Gen Z is shaking things up. Sixty-five percent of employees belonging to the youngest working generation plans to stay with their employers for less than a year, compared with 40% of employees overall, according to a survey by Lever. One reason why? They believe in value-driven work — and those values often differ from those of older generations.
This is more than just a theory. The survey also finds that 42% of Gen Zers would prefer to work for an organization that offers them a sense of purpose to one that offers them more money, the same survey finds.
LinkedIn CEO Ryan Roslansky calls this movement the "Great Reshuffle,” noting that job transitions have increased by 54% year over year — with Gen Z spearheading the wave. The generation’s transitions have increased by 80%.
Gen Z wants to govern its own work experience and journey — and, it seems, values are front and center in this journey.
Born between 1995 and 2010 (give or take 1-2 years at either end), Gen Z is set to become the largest generation in the workforce. Already, the number of Gen Zers (or “Zoomers”) has surpassed that of Millennials on the planet.
Even the oldest members of Gen Z are digital natives — they grew up when the internet was a fixture and smartphones were becoming commonplace.
They are thought to be passionate about the larger good of society, socially focused, and committed to diversity, equity, and inclusion. These values are manifested in their work, their buying habits, and their recreational activities — as well as in their online presence.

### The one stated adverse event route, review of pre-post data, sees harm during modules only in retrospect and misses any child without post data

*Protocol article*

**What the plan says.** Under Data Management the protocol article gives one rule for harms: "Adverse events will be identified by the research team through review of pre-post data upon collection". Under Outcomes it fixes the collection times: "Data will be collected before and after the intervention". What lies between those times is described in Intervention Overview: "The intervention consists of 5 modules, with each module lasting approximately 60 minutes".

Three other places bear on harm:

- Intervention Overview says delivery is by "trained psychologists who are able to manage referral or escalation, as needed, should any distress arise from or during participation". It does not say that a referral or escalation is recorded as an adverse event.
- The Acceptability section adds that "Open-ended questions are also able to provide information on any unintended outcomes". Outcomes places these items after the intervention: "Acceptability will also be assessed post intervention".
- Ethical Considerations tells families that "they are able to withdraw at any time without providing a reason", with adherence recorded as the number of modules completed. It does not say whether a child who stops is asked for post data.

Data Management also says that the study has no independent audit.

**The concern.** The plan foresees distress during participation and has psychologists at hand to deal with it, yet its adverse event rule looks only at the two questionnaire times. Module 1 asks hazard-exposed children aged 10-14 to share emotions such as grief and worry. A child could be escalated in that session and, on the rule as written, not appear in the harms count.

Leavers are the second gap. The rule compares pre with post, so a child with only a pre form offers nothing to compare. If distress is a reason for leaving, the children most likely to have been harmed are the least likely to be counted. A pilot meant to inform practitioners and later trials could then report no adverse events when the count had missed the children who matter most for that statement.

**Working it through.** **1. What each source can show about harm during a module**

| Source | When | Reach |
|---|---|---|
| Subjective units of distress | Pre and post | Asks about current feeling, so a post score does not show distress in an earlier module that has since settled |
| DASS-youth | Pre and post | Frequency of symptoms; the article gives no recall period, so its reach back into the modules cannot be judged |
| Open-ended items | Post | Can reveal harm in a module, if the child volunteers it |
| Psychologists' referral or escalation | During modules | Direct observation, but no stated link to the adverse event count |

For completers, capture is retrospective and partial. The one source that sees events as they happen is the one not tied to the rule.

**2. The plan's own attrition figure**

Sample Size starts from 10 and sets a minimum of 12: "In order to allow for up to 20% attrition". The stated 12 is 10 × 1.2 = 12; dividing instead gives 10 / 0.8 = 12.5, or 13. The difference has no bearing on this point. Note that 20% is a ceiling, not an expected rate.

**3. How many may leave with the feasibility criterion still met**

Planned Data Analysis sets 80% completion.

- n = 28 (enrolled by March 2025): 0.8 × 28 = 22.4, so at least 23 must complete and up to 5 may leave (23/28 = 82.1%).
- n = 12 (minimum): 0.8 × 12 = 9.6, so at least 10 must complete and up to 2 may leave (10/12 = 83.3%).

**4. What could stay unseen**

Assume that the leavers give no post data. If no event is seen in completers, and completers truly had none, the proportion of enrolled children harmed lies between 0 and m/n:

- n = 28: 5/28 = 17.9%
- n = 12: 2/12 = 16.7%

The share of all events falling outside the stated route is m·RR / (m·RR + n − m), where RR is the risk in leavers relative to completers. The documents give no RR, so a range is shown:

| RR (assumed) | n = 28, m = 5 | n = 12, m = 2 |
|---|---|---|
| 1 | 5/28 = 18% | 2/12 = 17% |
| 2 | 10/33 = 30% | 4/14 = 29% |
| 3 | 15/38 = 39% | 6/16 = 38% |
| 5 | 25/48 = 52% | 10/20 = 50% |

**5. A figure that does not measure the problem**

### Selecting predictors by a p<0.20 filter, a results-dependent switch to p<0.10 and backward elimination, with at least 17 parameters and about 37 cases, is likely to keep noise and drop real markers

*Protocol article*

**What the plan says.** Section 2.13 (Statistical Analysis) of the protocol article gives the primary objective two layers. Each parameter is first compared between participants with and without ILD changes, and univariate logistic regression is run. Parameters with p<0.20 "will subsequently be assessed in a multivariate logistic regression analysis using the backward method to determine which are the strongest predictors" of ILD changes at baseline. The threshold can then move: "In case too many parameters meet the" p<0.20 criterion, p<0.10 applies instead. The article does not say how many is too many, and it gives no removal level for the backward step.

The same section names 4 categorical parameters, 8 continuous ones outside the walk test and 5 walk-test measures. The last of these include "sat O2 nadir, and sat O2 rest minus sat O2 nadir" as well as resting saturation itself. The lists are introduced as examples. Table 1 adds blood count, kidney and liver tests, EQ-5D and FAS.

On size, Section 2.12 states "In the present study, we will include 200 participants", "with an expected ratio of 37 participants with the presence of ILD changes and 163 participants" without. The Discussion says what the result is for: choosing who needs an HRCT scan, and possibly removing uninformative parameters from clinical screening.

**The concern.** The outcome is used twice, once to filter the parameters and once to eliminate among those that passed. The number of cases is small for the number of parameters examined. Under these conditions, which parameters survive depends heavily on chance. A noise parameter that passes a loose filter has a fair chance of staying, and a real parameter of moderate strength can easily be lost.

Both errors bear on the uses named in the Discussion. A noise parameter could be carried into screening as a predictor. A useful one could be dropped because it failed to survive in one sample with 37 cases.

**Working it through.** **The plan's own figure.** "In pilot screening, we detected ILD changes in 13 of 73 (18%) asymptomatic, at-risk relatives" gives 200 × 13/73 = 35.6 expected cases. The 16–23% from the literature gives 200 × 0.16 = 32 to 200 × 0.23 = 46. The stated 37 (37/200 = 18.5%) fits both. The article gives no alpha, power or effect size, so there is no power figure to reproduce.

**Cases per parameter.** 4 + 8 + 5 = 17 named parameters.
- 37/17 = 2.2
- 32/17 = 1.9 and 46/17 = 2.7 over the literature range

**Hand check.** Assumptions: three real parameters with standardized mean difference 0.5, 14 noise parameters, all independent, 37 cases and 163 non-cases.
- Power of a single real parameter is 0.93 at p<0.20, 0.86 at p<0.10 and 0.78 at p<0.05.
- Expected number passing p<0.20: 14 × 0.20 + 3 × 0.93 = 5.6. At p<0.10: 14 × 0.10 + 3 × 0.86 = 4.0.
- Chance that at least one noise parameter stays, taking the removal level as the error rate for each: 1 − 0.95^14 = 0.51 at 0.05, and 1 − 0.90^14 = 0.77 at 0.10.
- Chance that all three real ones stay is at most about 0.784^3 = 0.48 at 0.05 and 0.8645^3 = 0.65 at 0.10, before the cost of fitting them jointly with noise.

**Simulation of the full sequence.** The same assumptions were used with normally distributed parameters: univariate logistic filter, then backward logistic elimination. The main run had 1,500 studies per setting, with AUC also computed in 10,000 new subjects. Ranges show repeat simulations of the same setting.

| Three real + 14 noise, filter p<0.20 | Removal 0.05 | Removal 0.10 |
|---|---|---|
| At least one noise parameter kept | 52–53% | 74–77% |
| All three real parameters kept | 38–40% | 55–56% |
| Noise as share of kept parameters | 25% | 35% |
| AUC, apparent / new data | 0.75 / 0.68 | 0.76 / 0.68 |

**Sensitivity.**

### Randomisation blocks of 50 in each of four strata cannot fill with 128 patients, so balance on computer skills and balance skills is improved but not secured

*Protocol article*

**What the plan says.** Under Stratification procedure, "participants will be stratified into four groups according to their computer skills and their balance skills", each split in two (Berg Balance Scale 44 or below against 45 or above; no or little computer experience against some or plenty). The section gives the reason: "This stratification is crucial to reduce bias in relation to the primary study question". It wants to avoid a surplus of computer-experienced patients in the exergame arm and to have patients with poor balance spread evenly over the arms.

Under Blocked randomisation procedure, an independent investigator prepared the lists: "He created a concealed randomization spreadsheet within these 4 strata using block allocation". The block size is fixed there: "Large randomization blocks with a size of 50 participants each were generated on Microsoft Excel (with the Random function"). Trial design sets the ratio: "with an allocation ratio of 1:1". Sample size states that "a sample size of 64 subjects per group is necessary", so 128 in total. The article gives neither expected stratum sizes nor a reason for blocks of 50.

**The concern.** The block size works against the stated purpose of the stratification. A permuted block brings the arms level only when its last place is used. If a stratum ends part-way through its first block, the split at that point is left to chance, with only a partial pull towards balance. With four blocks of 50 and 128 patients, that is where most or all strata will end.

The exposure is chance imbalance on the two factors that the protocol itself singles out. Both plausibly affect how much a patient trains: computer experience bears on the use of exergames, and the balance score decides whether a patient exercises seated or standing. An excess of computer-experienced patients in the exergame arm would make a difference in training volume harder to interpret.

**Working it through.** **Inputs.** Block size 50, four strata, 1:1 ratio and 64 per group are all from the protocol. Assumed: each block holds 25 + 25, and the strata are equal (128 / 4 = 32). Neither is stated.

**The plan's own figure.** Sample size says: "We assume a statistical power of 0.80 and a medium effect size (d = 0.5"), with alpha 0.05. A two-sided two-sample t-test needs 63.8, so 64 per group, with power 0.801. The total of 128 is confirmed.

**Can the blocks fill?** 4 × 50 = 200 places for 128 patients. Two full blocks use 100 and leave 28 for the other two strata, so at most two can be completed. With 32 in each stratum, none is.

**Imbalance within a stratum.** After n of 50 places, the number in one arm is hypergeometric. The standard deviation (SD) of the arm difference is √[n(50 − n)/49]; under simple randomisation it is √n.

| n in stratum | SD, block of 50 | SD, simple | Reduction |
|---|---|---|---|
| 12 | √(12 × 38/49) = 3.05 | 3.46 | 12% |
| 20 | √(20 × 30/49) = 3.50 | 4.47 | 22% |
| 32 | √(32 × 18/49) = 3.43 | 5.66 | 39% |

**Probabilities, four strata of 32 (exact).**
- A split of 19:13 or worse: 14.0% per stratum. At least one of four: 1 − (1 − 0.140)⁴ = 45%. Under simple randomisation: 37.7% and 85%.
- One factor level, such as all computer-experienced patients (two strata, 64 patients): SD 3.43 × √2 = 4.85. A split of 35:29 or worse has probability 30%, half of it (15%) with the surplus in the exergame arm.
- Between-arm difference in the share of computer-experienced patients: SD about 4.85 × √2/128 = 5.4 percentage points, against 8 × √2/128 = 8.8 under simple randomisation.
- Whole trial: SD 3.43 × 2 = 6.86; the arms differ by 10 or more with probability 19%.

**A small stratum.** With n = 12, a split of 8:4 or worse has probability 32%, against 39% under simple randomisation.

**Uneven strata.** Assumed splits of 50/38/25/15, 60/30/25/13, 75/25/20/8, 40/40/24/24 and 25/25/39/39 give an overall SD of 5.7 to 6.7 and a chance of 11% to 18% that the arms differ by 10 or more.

The findings of a survey from LEWIS, conducted in support of the global HeForShe movement, are consistent with those of the Lever report: Gen Z focuses on company values. The generation (67% of respondents) believes that company values are more important than the CEO or leader. Moreover, 41% said that would agree to work for a company that is not already gender or racially diverse but only if there was a strong diversity, equity, and inclusion program in place. They also expect HR and senior management to lead DEI efforts.
Of course, they also see innovation and opportunities for advancement as important — but it is clear that Gen Z wants far more from and for their work environments and work styles.
This article reflects the views of the author and not necessarily those of Fairygodboss.